Read this in a November copy of the Economist - The OECD is trying to come up with a different way of ranking universities. The results are scheduled to be out in 2010.
I'll reproduce the article in full below and then follow up with some of my own comments.
A new sort of higher education guide for very discerning customers
WORKING out exactly what students and taxpayers get for the money they spend on universities is a tricky business. Now the Organisation for Economic Co-operation and Development (OECD), a Paris-based think-tank for rich countries, is planning to make the task a bit easier, by producing the first international comparison of how successfully universities teach.
That marks a breakthrough. At the moment, just two institutions make annual attempts to compare universities round the world. Shanghai's Jiao Tong University has been doing it since 2003, and the Times Higher Education Supplement, a British weekly, started a similar exercise in 2004. But both these indices, which are closely watched by participants in a fickle and fast-expanding global education market (see chart), reflect “inputs” such as the number and quality of staff, as well as how many prizes they win and how many articles they publish. The new idea is to look at the end result—how much knowledge is really being imparted.
“Rather than assuming that because a university spends more it must be better, or using other proxy measures for quality, we will look at learning outcomes,” explains Andreas Schleicher, the OECD's head of education research. Just as the OECD assesses primary and secondary education by testing randomly chosen groups of youngsters from each country in reading and mathematics, it will sample university students to see what they have learned. Once enough universities are taking part, it may publish league tables showing where each country stands, just as it now does for compulsory education. That may produce a fairer assessment than the two established rankings, though the British one does try to broaden its inquiry by taking opinions from academics and employers.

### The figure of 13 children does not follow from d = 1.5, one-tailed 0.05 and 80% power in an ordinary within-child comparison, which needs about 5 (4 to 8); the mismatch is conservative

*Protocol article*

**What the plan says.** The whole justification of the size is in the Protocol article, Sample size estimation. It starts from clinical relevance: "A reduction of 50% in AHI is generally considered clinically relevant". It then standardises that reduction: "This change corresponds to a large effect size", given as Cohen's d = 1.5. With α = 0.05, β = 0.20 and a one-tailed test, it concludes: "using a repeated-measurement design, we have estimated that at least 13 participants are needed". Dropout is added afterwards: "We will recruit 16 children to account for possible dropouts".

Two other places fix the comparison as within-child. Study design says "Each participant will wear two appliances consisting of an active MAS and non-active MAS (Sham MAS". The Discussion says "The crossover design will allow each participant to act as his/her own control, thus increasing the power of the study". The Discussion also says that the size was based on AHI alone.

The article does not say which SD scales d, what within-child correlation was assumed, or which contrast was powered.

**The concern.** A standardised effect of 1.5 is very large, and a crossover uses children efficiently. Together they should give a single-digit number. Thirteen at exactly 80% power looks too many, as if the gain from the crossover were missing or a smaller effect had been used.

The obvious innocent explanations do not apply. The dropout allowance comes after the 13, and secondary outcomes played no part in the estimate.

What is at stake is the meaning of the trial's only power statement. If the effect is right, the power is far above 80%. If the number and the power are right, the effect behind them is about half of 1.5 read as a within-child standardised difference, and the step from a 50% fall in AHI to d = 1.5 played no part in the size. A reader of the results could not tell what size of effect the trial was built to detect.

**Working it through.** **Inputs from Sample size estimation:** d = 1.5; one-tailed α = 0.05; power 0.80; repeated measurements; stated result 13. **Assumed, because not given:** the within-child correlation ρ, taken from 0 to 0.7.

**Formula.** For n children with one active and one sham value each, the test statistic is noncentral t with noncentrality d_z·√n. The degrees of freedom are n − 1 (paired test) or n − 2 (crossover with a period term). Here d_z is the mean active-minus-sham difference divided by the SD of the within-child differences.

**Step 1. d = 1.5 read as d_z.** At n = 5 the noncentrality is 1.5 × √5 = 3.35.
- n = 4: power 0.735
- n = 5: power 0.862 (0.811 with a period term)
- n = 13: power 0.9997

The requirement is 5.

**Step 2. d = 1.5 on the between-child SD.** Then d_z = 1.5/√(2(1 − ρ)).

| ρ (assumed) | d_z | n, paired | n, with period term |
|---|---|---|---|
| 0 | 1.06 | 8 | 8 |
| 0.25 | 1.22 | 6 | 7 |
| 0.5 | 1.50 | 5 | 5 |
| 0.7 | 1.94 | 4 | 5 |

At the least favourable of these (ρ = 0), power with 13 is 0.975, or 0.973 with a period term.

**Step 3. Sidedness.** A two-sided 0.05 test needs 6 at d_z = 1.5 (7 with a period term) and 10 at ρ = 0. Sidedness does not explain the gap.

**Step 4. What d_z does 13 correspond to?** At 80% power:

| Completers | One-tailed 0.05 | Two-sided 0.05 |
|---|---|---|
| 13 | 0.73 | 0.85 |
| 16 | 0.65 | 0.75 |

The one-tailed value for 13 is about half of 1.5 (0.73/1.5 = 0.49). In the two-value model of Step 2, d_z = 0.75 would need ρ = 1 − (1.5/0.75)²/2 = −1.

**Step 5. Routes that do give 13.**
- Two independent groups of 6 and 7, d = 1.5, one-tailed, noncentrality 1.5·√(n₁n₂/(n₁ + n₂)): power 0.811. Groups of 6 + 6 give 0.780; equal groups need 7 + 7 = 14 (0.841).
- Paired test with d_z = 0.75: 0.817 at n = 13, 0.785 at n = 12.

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There is much to be said for the OECD's approach. Of course a Nobel laureate's view on where to study may be worth hearing, but dons may be so busy writing and researching that they spend little or no time teaching—a big weakness at America's famous universities. And changes in methodology can bring startling shifts. The high-flying London School of Economics, for example, tumbled from 17th to 59th in the British rankings published last week, primarily because it got less credit than in previous years for the impressive number of foreign students it had managed to attract.
The OECD plan awaits approval from an education ministers' meeting in January. The first rankings are planned by 2010. They will be of interest not just as a guide for shoppers in the global market, but also as indicators of performance in domestic markets. They will help academics wondering whether to stay put or switch jobs, students choosing where to spend their time and money, and ambitious university bosses who want a sharper competitive edge for their institution.
The task the OECD has set itself is formidable. In many subjects, such as literature and history, the syllabus varies hugely from one country, and even one campus, to another. But OECD researchers think that problem can be overcome by concentrating on the transferable skills that employers value, such as critical thinking and analysis, and testing subject knowledge only in fields like economics and engineering, with a big common core.
Moreover, says Mr Schleicher, it is a job worth doing. Today's rankings, he believes, do not help governments assess whether they get a return on the money they give universities to teach their undergraduates. Students overlook second-rank institutions in favour of big names, even though the less grand may be better at teaching. Worst of all, ranking by reputation allows famous places to coast along, while making life hard for feisty upstarts. “We will not be reflecting a university's history,” says Mr Schleicher, “but asking: what is a global employer looking for?” A fair question, even if not every single student's destiny is to work for a multinational firm.